I recently picked up a book that describes how the fear of freedom often holds us back from actually achieving what we want for ourselves. The book, “Your Fear Of Love” by Marshall Bryant Hodge, used an example of a man, who dissatisfied with his life, finds fault in his work and family around him, blaming them for limiting his freedom. But when given the chance to cut his ties and be free, he is too scared of having endless possibilities, and chooses instead to keep walls up around him. His fear of freedom lets him suffer safely and blame others, as opposed to assuming personal responsibility for every choice that led him there. The author of the book suggests that while freedom is “one of our most deep-rooted ideals,” we like to maintain a fantasy of being trapped because we are too scared to discover that we are free to do whatever we want.
So admittedly, part of the books put me to sleep, and parts I fully disagreed with, and honestly I’d have a hard time recommending it to anyone. Yet I couldn’t stop thinking about this concept. That we limit ourselves from achieving freedom out of fear. And I think he may be right about that to an extent. Freedom can be a scary thing. Being able to make all of our own decisions, living as we want to live. Being the master of our own destiny.
I made the hard decision to choose my freedom over the other parts of my life recently. I packed up my belongings, and left with tears streaming down my face. I felt unhappy, like I was living someone else’s life. I was told to appreciate what I had, told to be happy, but it just doesn’t work like that. And even living with someone, I still felt lonely. I felt like I had no one to talk to, no one that cared for me or my feelings I felt like I didn’t have the ability to live the life of adventure that makes me happy. I lacked freedom and companionship. I became depressed, and was a version of myself that I didn’t even like being with. The instagram pictures may look cheerful, but the reality was that I was miserable.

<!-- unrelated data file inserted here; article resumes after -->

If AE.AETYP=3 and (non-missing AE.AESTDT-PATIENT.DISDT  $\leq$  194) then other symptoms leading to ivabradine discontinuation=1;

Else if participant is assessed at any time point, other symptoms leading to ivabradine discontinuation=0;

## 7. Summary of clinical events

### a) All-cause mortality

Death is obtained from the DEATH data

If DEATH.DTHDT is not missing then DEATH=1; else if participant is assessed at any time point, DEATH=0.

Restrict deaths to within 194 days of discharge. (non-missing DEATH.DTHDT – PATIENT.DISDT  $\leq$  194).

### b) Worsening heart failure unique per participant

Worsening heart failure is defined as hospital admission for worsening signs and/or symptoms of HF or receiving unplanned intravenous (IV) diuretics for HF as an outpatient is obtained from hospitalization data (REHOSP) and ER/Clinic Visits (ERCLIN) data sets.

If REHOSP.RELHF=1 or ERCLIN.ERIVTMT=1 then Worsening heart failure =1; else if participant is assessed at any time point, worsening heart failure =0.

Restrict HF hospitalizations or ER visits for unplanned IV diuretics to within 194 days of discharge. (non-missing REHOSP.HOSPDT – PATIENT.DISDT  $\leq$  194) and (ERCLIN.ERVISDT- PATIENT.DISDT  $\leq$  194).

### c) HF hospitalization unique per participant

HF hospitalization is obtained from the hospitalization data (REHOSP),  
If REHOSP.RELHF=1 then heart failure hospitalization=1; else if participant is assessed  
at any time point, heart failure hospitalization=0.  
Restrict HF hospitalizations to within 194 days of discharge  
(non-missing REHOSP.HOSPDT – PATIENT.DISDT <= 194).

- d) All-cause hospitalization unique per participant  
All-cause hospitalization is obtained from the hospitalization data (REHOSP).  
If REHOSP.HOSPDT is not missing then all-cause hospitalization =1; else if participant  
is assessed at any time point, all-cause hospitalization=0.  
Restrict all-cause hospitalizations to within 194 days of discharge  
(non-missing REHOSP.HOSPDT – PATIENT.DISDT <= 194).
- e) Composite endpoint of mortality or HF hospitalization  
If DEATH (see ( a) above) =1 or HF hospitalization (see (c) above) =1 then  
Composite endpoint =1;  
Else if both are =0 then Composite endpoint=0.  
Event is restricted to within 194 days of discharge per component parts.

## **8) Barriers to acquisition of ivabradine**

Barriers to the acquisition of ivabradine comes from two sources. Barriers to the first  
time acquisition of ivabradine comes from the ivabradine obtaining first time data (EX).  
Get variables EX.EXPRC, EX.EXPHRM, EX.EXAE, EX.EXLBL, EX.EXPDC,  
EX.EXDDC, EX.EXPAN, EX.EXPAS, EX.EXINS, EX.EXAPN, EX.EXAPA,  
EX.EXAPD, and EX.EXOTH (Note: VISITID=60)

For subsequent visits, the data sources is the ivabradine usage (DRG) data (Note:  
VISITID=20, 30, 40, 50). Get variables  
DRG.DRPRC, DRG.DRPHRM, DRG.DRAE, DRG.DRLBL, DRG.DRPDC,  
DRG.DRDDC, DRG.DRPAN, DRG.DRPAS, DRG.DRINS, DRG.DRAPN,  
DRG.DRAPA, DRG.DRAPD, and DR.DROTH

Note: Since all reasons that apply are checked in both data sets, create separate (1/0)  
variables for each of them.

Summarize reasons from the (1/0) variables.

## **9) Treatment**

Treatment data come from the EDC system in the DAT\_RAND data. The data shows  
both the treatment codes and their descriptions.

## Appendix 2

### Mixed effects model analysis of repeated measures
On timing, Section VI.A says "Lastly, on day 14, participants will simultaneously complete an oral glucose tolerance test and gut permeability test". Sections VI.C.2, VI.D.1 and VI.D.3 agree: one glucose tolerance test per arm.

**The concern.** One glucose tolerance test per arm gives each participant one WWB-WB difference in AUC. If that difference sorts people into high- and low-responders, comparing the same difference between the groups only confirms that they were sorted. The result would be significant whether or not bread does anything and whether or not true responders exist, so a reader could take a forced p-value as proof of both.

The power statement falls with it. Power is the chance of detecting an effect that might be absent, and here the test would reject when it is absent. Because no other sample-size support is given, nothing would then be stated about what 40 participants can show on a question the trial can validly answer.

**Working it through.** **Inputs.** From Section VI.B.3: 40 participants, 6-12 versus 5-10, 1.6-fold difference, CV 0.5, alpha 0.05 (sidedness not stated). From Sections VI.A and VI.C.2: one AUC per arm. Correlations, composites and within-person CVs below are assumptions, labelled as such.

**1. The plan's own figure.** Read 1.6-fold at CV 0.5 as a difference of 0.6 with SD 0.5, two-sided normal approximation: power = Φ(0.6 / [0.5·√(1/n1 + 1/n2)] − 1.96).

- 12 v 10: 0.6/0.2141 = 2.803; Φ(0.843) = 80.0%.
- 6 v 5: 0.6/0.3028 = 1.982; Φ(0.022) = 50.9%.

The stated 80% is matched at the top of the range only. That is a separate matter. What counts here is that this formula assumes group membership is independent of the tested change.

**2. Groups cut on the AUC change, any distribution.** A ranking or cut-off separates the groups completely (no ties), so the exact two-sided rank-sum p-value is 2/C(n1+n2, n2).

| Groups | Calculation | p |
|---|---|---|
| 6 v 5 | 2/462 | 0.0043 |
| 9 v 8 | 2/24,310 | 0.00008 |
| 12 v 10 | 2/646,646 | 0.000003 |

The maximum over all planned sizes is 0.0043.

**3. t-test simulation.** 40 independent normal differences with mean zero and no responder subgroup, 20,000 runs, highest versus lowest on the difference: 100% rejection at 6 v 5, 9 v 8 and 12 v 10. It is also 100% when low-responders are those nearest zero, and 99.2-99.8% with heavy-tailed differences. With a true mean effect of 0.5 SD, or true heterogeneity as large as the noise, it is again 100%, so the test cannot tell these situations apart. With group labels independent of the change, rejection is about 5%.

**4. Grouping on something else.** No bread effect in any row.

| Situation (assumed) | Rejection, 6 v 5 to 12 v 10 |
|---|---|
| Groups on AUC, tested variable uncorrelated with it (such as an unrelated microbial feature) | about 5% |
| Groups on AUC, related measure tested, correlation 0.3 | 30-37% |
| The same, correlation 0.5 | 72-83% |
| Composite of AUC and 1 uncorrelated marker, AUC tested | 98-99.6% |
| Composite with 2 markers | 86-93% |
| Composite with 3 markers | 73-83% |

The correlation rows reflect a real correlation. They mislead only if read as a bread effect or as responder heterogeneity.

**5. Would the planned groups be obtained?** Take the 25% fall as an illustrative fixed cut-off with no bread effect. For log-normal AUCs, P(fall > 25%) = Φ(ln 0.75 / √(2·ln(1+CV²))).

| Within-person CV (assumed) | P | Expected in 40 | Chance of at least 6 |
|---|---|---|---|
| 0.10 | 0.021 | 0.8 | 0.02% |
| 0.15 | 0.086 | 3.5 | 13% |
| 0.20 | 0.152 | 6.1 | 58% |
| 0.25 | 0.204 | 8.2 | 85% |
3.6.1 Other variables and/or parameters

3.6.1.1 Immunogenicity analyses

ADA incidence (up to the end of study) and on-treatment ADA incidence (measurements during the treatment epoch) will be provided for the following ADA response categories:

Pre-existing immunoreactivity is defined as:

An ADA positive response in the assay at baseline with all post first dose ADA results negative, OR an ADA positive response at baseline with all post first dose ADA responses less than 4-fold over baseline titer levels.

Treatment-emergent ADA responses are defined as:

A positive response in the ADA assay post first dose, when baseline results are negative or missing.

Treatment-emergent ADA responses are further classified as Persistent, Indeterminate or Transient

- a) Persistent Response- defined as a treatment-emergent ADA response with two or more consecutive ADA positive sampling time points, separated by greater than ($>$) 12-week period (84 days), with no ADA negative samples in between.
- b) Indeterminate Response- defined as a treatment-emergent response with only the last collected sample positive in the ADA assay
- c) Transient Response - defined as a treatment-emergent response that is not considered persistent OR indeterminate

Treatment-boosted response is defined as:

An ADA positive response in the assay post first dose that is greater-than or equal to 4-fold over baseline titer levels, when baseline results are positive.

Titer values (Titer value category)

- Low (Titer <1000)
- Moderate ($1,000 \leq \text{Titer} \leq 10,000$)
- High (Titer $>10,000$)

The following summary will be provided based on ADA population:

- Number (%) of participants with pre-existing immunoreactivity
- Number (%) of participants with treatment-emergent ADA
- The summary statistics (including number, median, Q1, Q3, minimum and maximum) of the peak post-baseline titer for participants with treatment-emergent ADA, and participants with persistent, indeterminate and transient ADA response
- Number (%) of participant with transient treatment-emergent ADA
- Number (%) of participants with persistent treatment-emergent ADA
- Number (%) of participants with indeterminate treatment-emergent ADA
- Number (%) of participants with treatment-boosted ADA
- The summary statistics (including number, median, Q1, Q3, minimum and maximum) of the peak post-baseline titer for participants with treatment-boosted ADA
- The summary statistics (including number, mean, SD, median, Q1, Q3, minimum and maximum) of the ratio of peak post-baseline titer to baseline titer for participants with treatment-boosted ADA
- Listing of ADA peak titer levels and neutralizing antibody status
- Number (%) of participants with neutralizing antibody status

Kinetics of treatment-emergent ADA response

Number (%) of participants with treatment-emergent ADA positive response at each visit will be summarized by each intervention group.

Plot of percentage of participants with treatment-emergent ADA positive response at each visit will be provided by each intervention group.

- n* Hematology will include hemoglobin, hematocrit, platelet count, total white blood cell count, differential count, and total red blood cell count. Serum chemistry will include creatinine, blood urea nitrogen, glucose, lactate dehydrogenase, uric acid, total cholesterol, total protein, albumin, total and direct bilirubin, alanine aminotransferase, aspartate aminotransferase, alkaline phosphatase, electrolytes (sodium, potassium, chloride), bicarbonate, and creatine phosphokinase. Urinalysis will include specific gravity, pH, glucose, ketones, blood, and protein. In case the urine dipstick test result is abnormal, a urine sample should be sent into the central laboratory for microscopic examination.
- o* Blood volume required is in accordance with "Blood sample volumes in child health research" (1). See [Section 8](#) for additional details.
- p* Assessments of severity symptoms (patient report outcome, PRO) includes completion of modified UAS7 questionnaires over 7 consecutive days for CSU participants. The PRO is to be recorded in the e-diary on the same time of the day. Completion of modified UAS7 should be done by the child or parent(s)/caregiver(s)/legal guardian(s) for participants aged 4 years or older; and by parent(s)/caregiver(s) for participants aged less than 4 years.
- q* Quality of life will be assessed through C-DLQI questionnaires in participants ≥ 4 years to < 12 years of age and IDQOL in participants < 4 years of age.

It was scary being free. The last year of my life seemed to have turned me from a very competent adult to a less-significant other. I had to remind myself when I struggled to leave the house for groceries, that at one point, not too long ago, I traveled halfway around the world and walked thousands of miles, making new friends in new places. At one point in my life I didn’t have anxiety about being home alone. And when I first left, I felt like a shell of my former self. But I knew that I had to try and find a better version of myself, even if I didn’t know how. A true, “Fake it ‘til you Make it” moment.
And it was so very lonely. I made sure that my dad knew my travel plans so that if something happened he would know where I was, because I knew that no one else was concerned. I had all the freedom I could ever dream of. My responsibilities included buying gas and ice, and sometimes I forgot about the ice. I went to strikingly beautiful places, but had no one to share them with. I watched a happily-in-love couple (LoveNote and Burly) tie the knot and shared with them and their joy, while fighting to ignore the feelings of longing for something similar. I stressed about what to do with my future. I cried over happy pictures taken from “before.” I spent many hours alone, and lonely, in my car needing a hug and a Netflix marathon. And hopefully somewhere in that I have started to heal, to grow.
Freedom is scary. And mind-blowingly wonderful if you let it be. I’m trying to focus on being in the moment, allowing for flexibility, exploration, growth. But some days that same freedom leaves me so depressed and scared. I don’t know what the future holds for me, whether I should work towards a life lacking freedom, with security and maybe less loneliness. Or if it’s worth the effort to feel all the lows with the highs and keep seeking my happiness alone.
I guess for now, I’ll buy some ice.